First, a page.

Climate change is just the tip of the iceberg for Kanata-Carleton residents

The transit system, affordable housing, green space protection: these are just a few issues at stake for Kanata-Carleton residents in the upcoming federal election.

The last all-candidates debates took place on Oct. 17 at the Kanata Recreational Centre, which was jam-packed with Kanata residents who sat for over an hour and listened to their candidates’ hopes and promises.


The crowd at the Kanata Recreational Centre on Oct. 17, at the all-candidates debates.

The candidate who was absent from the debate was the Conservative Party candidate, Justina McCaffrey. She is currently tied in the polls at 39.5 per cent with the incumbent Liberal MP, Karen McCrimmon.

McCrimmon has been the Kanata-Carleton Liberal MP for four years and won the 2015 federal election with 51.3 per cent of votes.

Neil Thomson, the Kanata Beaverbrook Community Association president, served as a moderator for the candidates’ questions, most of which were submitted online prior to the debate.

“The top issue I’m hearing is climate change,” said Dr. Jennifer Purdy, the Green Party candidate. Purdy, who is a family physician at the Ottawa Lifestyle Medicine clinic, also believes that there is a lot more to be done to protect green spaces in Kanata.

McCrimmon, the Liberal MP candidate, said that the transit system was also one of the major concerns. She hopes that once Phase 2 is complete, they can start work on Phase 3 of the LRT.

“I was able to secure the funding to get the environmental assessment done to bring the LRT from Moodie to Kanata,” she said. “That will give us a really good sense of how much that link is going to cost us.”

NDP candidate, Melissa Coenraad, explained that she heard the main concerns were pertinent to the fear of having another party in government, specifically, if the leader of the Conservative Party wins the majority government.

“Will it be the same kind of thing that we’re seeing provincially with extreme cuts?” she asked. “I know that I’ve heard stories about people with children with autism and one of them having to quit their job because they lost their funding.”


Left to right: Karen McCrimmon (Liberal MP), Dr. Jennifer Purdy (Green Party), Scott Miller (PPC), Melissa Coenraad (NDP). Photo credit: Perushka Gopalkista

Scott Miller, the People’s Party of Canada candidate said that residents within rural communities had main concerns looking at the lack of internet connection for communication and streaming services.

“They don’t have sufficient rural internet and the [connectivity] is quite poor once you get outside the city,” said Miller. “And we count [on] the future of connectivity of Netflix and YouTube and they can’t participate in that because they don’t have the capacity.”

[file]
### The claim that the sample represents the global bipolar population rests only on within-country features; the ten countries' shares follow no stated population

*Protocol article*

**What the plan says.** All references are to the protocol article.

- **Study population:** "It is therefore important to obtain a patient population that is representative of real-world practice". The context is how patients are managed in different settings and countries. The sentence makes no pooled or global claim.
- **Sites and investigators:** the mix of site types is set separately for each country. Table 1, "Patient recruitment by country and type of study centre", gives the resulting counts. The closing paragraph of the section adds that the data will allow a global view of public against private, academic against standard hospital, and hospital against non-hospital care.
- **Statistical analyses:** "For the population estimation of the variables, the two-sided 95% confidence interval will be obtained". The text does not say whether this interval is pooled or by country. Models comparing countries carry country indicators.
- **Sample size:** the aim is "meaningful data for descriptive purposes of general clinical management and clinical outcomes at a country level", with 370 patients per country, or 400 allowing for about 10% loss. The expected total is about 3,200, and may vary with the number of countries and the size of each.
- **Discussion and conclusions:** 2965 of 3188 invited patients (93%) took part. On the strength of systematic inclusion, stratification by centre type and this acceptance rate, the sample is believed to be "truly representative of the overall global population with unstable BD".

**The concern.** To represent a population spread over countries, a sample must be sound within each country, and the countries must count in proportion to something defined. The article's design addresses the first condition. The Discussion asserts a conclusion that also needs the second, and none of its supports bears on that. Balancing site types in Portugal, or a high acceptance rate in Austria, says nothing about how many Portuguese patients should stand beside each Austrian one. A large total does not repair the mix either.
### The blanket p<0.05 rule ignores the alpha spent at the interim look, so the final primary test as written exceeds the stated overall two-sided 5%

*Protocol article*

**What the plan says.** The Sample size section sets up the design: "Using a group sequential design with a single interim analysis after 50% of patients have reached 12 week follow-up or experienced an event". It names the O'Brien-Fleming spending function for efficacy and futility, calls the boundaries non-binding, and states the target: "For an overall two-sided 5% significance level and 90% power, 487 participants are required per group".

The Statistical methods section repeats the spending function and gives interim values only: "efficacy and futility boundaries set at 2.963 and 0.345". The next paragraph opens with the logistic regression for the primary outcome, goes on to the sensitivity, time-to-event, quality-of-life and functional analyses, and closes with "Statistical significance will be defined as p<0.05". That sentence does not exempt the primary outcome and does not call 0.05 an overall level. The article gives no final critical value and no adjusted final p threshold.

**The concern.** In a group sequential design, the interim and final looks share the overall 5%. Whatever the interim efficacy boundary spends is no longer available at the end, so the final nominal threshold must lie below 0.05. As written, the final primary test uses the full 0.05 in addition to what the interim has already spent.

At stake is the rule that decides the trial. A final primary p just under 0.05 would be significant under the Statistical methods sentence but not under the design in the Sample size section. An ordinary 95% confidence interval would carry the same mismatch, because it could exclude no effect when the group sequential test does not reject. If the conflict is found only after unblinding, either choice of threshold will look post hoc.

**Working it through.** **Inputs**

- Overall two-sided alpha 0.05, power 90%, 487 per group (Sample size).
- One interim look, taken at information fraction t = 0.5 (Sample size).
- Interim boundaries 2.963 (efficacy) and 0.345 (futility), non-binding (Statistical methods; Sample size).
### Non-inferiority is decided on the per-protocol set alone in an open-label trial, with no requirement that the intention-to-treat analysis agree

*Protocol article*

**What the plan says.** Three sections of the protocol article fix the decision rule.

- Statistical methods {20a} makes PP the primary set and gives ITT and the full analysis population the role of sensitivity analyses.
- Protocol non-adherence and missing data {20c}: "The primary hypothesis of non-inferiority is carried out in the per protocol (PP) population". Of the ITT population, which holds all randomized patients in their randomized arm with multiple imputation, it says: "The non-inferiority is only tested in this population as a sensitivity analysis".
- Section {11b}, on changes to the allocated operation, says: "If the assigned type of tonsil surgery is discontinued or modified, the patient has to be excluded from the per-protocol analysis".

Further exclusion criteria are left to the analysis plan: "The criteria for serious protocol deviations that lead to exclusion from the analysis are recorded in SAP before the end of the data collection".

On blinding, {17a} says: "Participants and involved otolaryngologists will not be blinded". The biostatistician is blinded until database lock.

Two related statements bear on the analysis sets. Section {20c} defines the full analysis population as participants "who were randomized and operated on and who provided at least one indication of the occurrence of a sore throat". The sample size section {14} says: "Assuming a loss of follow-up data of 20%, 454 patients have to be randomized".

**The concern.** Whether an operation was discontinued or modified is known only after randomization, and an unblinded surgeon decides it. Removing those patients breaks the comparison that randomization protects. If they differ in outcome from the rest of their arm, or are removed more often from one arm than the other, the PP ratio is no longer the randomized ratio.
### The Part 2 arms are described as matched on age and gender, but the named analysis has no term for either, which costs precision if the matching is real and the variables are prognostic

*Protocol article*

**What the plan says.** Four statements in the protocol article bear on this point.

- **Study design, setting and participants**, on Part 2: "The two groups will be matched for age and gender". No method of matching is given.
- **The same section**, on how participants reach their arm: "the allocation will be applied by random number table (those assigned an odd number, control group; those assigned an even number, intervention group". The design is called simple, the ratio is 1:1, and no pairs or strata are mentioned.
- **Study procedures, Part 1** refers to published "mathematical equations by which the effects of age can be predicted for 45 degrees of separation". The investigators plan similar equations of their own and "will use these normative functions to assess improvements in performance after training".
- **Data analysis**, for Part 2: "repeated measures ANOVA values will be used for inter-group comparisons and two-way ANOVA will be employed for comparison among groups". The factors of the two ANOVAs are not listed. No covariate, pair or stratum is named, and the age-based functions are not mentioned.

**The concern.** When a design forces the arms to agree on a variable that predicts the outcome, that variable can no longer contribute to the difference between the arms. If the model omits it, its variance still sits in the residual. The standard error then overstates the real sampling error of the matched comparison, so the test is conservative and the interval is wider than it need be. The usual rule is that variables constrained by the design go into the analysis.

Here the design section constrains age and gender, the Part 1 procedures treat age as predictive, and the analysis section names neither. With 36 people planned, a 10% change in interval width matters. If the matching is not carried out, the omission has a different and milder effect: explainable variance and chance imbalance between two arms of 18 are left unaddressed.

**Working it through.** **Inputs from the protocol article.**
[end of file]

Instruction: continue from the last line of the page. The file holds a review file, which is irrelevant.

Aside from the main residential concerns, the moderator shifted the questions that addressed the concerns of students such as tuition and student debt.

“The first thing that NDP is going to do is take away the student-debt interest. The NDP is going to cover that cost for students,” said Coenraad. “Because we know it’s taking students longer and longer to pay off their debt once they come out of school we have to help our students.”

Coenraad’s goal is for students to be employed as well as have a wider window of time to off their debts.

Scott Miller, from the PPC Party, shared a different approach for students facing adversity, which focused on a more realistic approach to solving problems. “We need to harness those young minds to solve problems. We need to support them in everything they do.”


Dr. Purdy suggests that providing free post-secondary education is one option for students as well as looking at providing more resources for schools, specifically post-secondary. “The federal government has a responsibility in ensuring that our colleges and universities are appropriately resourced because that’s what’s going to keep our economy going,” she said.

McCrimmon says that postsecondary concerns have always been an important issue, regardless of the institution type. “The more education our children get, the better chance they have to have a good life,” McCrimmon said.

“In the past, we were just focused on universities, but there’s so much more,” she said. “That’s why so many of the investments that the government made here in the high-tech sector, were for apprenticeships and mentorships.”

She added that there was also an increase in student jobs, specifically in the Canada Summer Jobs program. Even if it is a first job for some students, this gives them a head start to paying off their debts.

Residents have until Oct. 21 to cast their votes and more information can be found on the Elections Canada website.

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